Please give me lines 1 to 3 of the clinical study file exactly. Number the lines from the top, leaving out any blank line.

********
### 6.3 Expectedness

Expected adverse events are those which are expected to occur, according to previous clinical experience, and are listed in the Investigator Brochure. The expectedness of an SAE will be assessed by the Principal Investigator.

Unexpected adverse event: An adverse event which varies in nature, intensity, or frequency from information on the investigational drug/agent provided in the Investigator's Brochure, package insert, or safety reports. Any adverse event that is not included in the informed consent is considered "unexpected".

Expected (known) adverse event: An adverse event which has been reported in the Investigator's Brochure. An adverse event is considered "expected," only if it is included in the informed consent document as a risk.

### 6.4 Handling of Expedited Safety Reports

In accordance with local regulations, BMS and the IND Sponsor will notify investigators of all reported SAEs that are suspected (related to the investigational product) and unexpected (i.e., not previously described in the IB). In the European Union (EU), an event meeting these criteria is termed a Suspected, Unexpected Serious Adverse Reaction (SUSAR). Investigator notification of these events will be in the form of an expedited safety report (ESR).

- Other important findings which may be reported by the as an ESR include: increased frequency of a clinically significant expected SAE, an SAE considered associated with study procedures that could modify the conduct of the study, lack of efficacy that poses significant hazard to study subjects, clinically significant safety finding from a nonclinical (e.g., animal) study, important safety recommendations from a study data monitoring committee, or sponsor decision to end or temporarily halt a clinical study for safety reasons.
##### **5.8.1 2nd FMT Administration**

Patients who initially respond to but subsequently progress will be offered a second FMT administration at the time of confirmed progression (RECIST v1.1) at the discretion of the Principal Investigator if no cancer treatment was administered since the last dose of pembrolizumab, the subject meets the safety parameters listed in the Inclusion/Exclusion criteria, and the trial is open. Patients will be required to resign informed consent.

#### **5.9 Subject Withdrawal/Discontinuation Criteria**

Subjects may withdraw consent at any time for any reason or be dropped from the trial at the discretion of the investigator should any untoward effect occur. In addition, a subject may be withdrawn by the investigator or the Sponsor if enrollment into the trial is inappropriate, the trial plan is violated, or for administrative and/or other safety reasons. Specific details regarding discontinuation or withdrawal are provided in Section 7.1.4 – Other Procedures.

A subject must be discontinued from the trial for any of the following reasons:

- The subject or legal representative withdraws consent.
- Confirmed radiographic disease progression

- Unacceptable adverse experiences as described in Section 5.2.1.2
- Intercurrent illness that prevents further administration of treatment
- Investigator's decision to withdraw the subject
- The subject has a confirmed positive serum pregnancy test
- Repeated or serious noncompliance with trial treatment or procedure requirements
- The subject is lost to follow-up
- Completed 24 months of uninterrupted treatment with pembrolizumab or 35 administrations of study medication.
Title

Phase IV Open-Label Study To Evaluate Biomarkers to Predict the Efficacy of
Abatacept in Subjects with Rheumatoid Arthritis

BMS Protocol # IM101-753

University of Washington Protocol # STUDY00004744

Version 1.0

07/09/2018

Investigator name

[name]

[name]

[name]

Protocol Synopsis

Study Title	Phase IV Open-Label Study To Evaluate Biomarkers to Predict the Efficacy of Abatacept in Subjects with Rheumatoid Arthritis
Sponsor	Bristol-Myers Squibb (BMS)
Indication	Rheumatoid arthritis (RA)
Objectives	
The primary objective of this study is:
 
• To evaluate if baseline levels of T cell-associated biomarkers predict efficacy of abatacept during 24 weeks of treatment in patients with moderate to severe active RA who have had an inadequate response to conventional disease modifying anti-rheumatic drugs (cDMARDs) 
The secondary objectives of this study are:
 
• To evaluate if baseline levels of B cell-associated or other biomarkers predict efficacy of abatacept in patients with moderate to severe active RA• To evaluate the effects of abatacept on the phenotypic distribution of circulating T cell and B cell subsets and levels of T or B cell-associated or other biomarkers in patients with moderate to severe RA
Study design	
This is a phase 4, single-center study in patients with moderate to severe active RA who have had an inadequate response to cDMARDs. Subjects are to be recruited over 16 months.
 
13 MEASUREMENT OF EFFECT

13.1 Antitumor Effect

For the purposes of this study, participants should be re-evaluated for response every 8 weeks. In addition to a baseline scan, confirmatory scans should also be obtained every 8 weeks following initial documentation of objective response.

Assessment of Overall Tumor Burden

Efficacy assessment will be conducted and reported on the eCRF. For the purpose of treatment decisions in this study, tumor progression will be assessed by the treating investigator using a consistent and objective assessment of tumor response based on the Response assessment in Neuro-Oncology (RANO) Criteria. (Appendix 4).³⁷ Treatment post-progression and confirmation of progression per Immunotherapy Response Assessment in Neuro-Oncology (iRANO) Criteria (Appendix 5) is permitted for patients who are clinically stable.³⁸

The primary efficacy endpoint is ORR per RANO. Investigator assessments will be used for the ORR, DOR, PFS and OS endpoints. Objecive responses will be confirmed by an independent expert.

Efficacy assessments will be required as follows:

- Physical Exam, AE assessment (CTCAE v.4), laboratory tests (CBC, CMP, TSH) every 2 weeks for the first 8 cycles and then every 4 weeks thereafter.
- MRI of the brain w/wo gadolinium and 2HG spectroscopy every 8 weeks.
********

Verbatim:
### 6.3 Expectedness

Expected adverse events are those which are expected to occur, according to previous clinical experience, and are listed in the Investigator Brochure. The expectedness of an SAE will be assessed by the Principal Investigator.

Unexpected adverse event: An adverse event which varies in nature, intensity, or frequency from information on the investigational drug/agent provided in the Investigator's Brochure, package insert, or safety reports. Any adverse event that is not included in the informed consent is considered "unexpected".